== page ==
Back when I was a new mom, I remember having a conversation with my husband’s grandmother about the days of yore, when her firstborn was just a baby. She recalled how Georgie liked to suck his thumb, which was considered the lowest of socially unacceptable behaviors in her day. She knew she needed to put an end to this bad habit, and pronto. The popular fix for thumb-sucking, back in 1927? Metal mittens. Metal mittens! Which kept Georgie’s digits out of his mouth, but also kept my future father-in-law from touching anything with his hands, from figuring out how his fingers worked, from crawling, from who knows what else? And yet, our matriarch harbored no qualms. “Oh, Georgie loved banging those metal mittens together. He made quite a little racket!” she told me, smiling at the memory.
That story always made me wonder what I was doing that would go down as crazy parenting in retrospect. Ferberizing, hmm…would that make me seem like a nutty mother of the 1990s? Truth be told, I was never good at leaving a crying child in a crib, but I did give my little ones plenty of opportunities to fall asleep on their own, without counting on me to be their transitional object. Probably my most flagrantly bad parenting choice was ignoring the just-gaining-traction evidence that a backward facing infant carseat in the front passenger side was a recipe for disaster. But then, I also remember pulling over to retrieve a pacifier from the back seat floor, and forgetting shift into park, and having the car start to roll away, with me outside and my second-born encased within. Keeping the baby and binkie within easy reach seemed like a safer tradeoff. I assured myself that whatever I was doing, it had to be less risky than my own early car-riding days, rolling around in the way-back of our family station wagons, breathing my mom’s second-hand cigarette smoke, and getting squished against the wheel well as we banked around the curves.
Lately I’ve having those same sorts of thoughts about my cancer treatment—thoughts around which elements of my current regime will seem utterly barbaric, a few years down the road. What am I doing in the name of modern medicine that will harken trips to the barber to get a tooth pulled, or applying leeches to cure the grippe? As I read about the future of switching the DNA makeup of cells, turning on and off genetic markers, and the discovery of methods for starving malignant tumors without damaging healthy tissue, I can only wonder—how many years too soon have I shown up for this party? How long before there will be cures that are matched and coded, to the slay the cancer and save the patient, simultaneously? Because the truth of the matter is that getting sliced open, and poisoned, and nuked…well, it all seems a bit old school, not much evolved from the treatments my younger sister got, thirty years ago. Okay, tweaked for sure, less lethal and with far fewer side effects, but still.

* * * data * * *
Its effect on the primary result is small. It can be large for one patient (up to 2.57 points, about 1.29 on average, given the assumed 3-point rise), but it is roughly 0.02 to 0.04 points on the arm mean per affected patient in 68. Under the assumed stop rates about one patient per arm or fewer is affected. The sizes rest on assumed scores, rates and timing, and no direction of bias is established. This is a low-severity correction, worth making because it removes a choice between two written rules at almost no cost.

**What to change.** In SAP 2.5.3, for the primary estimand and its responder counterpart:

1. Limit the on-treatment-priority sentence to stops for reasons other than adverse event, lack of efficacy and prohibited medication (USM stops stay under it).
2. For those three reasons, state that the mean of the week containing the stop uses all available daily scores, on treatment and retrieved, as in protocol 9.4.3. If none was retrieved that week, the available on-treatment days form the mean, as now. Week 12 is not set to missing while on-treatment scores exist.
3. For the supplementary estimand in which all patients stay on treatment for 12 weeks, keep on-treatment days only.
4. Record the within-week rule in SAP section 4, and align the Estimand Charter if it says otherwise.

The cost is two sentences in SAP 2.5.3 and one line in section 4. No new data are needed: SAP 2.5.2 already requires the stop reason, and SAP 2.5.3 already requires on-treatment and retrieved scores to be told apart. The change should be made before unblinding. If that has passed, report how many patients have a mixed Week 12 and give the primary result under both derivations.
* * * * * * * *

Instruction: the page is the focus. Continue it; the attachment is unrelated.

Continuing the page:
I know I’m being a bit of a crybaby here. What I’ve been through so far was a four-dose chemo cakewalk, spread out over two and a half months. I never threw up. I never even got a tummy ache. Worst problems I’ve encountered, beyond a general weariness, have been metallic mouth, a twitchy eyelid, and tingling fingers and toes. Not exactly lethal concerns. My sister had chemo—deadly doses of which could have knocked out an elephant—every single Monday, for six months. She had nausea, mouth sores, complete hair loss (I’m still sporting my comb-over, she even lost her eyelashes) and horrible downward spikes in her white blood counts. The cure could easily have killed her. It was a miracle that she withstood it, and a gift, that she lived as long as she did. It may have been barbaric, but it worked.
So, I’m working on the premise that what I’m going through is measured and reasonable. It’s the best plan available, given the imperfect nature of the information we have to go on. Adding chemo to my treatment plan would have been a best guess just a few years ago; today it’s at least a more carefully considered result of genetic testing, which revealed some evidence around whether what I’ve got would respond to the wonders of medical oncology. That said, my results were in the gray zone (might help, can’t be ruled out…) of the current oncotype testing. I’m told that in another year or so, that test will be more refined, with less gray space to fall into in the middle range. Again…too early to this party.
That’s the thing. Not only do none of us choose to show up at this shindig, we don’t get to decide when we start the do-si-do of treatment. Having arrived in the here and now, I count myself lucky on several counts. We found it early. I have good insurance. My kids are in college, not looking for rides to baseball practice or help with homework or sandwiches with the crusts cut off. My husband, bless him, is a hero at bringing home takeout meals and eating leftovers and emptying the dishwasher without being asked. My job right now is to heal myself. Do some reading, pull off the occasional writing project, divvy up the family Red Sox tickets, weigh in on my beloved’s course description draft, keep some bills paid, check in on some family members, keep a couple of charitable efforts afloat. The jobs I have, beyond getting better, are mostly a pleasant distraction from the job this blog is about.
Still, I’m hoping that before too long, what I’ve been through will be not just in my rearview mirror, but in everyone’s. Like iron lungs and chicken pox, slide rules and busy signals. All the way into the way-back machine, along with those horrid metal mittens.